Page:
To support sustainable mobility patterns, many city authorities are taking actions and re-shaping urban space. (i.e. constructing wider sidewalks to guarantee physical distancing for pedestrians and enlarging the cycle lane network). Additionally, cities are also regulating stricter speed limits (20-30 km/h) in urban areas to give priority to cyclists and pedestrians.


As e-commerce keeps growing, deliveries and fragmentation of trips and loads will, too. This scenario, together with the increase of different modes of private transport competing for the use of urban space, is setting up the perfect storm to drive up urban congestion and pollution within the next few years. This scenario is threatening the sustainability goals set by the European authorities, particularly the potential to reach the net-zero emissions target by 2050.

In this context, both public and private actors will need to address the challenge of adapting to new customer trends and consumption, while complying with urban mobility regulations and sustainability goals. Innovation, collaboration between actors, and synergies between transport modes, supported by robust digital capabilities, will be key.

Among the most relevant solutions that are already in place or being tested within urban logistics are:

  1. Use of low and zero-carbon vehicles for last-mile (eVans, e-cargo-bikes)
  2. Lockers located close to the final delivery point so that they can be conveniently accessed by customers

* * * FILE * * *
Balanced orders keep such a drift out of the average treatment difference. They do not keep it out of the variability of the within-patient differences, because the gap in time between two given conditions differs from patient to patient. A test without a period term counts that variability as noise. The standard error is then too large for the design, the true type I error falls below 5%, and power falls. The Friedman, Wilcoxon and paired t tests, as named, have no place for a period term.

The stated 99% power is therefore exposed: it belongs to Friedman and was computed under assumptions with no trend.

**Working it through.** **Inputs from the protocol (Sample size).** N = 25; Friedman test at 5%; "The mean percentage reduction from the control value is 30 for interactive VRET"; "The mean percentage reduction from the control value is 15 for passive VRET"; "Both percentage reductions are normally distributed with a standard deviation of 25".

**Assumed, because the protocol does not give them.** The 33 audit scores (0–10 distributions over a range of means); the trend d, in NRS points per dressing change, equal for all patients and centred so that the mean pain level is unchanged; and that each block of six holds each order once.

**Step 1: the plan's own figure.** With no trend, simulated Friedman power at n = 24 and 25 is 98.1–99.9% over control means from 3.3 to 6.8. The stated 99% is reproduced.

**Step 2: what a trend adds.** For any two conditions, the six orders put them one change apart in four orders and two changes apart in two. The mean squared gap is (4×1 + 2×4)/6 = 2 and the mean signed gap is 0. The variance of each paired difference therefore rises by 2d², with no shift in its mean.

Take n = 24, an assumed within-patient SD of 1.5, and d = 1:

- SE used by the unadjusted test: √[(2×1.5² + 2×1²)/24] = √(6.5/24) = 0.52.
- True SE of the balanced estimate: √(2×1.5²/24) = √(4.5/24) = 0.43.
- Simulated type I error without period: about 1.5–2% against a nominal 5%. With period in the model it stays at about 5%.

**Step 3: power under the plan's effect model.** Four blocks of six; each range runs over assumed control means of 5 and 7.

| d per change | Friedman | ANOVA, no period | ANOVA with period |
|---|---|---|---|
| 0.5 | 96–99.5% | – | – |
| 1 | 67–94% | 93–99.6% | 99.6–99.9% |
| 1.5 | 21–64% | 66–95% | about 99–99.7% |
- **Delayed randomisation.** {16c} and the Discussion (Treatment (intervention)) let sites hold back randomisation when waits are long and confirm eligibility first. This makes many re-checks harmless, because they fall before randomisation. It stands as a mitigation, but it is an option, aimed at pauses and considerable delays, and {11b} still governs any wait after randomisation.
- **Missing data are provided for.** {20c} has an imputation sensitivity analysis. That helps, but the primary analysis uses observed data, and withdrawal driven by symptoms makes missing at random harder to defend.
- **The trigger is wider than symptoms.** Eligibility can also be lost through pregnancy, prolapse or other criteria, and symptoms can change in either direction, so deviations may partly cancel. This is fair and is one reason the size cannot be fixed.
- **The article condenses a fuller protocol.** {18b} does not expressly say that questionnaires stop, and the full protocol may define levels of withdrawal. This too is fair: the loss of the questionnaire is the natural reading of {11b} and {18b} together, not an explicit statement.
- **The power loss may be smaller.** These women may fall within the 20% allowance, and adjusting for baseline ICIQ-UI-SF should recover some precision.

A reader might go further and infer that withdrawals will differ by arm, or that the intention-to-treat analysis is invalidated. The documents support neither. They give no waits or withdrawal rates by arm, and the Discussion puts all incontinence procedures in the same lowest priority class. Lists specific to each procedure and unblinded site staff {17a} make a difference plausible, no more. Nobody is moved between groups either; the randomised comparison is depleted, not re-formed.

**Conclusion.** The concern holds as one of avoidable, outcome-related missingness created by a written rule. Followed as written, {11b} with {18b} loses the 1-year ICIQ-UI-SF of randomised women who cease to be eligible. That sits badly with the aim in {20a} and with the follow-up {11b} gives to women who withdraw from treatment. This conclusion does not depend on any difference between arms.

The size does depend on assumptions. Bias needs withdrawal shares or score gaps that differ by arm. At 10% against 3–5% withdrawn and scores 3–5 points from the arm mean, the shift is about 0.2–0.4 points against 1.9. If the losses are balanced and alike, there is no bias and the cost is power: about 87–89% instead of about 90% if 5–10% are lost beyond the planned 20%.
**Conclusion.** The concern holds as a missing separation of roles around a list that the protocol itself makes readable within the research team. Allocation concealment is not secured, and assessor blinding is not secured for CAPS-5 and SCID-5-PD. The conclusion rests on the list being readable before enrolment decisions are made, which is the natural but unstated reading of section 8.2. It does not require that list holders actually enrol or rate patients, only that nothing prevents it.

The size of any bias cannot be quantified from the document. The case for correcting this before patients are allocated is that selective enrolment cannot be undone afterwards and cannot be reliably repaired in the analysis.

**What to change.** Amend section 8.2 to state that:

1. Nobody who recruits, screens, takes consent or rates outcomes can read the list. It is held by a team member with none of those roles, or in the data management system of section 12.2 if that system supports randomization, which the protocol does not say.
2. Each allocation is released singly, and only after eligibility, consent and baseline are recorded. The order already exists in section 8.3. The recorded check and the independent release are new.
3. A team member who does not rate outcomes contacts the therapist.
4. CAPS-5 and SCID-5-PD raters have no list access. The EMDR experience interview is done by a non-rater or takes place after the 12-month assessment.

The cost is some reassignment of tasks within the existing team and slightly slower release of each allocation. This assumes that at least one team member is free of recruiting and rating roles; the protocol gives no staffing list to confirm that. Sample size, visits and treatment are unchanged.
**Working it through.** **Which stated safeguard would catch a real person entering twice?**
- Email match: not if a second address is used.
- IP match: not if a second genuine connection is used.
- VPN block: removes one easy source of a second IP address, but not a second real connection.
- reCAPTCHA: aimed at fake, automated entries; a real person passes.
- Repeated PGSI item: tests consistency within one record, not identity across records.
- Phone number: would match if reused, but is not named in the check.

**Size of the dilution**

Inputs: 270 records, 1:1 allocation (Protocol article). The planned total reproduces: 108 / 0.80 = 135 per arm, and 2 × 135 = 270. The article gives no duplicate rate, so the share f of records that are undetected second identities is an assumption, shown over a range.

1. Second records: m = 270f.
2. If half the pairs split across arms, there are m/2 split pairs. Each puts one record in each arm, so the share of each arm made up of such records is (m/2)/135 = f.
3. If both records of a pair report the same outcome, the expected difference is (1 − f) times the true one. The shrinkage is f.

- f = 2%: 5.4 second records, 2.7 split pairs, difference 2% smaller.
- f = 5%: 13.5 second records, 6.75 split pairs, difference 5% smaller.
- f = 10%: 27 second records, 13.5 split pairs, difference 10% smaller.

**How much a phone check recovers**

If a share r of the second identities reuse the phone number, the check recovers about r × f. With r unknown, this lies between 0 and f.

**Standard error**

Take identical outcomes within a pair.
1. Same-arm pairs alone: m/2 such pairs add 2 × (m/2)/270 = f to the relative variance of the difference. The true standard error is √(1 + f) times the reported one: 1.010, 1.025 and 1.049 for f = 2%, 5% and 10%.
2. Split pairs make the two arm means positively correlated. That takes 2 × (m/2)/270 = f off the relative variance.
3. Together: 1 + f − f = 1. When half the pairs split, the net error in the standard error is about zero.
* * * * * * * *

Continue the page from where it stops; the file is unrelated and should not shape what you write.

3. Urban consolidation centres and Microhubs (similar to urban consolidation centres but with a smaller footprint). These facilities allow for a mode shift in last-mile deliveries (i.e. zero-carbon vehicles)
  4. Mixed multicarrier consolidation, sharing platforms (i.e. Microhubs) for delivery
  5. Integration of urban freight mobility services and networks (i.e. use of park and ride facilities as drop-off/pick-up points with Microhubs or e-cargo bikes sharing space)
  6. Using public transport for freight movements

Furthermore, in the long term, we can already foresee other urban freight solutions such as the use of robotics, autonomous vehicles and drones.

ULaaDS connection

In this context, it is fitting to mention the ULaaDS project as an example of collaboration between public and private actors; including urban planners, city leaders, academic institutions and both established and newcomer logistics stakeholders. The aim is to develop solutions for future urban logistics, with ULaaDS developing and testing them through multi–stakeholder research trials in different cities across Europe.

ULaaDS is focusing on two aspects that cover some of the solutions listed above:

  1. Collaborative delivery models to enhance logistics efficiency & multimodal mobility in cities (Microhubs, cargo-bike sharing platforms)
  2. Effective integration of passenger and urban freight mobility and network (cargo hitching)

There is a wide range of potential solutions to address future freight delivery challenges. However, there is no one-size-fits-all and the future will not see a single solution winning, but rather different combinations which will vary from city to city depending on the local context. The ULaaDS project will hopefully shed light in this direction.

Finally, it is key to remember that these changes cannot be entirely left to the initiatives of citizens or private companies. They must be supported, or rather initiated by public authorities in consultation with local communities, in order for them to be accepted and sustainable in the long term.

Authors: Nacho Sarrió, Mari Carmen Jiménez, Lorena Axinte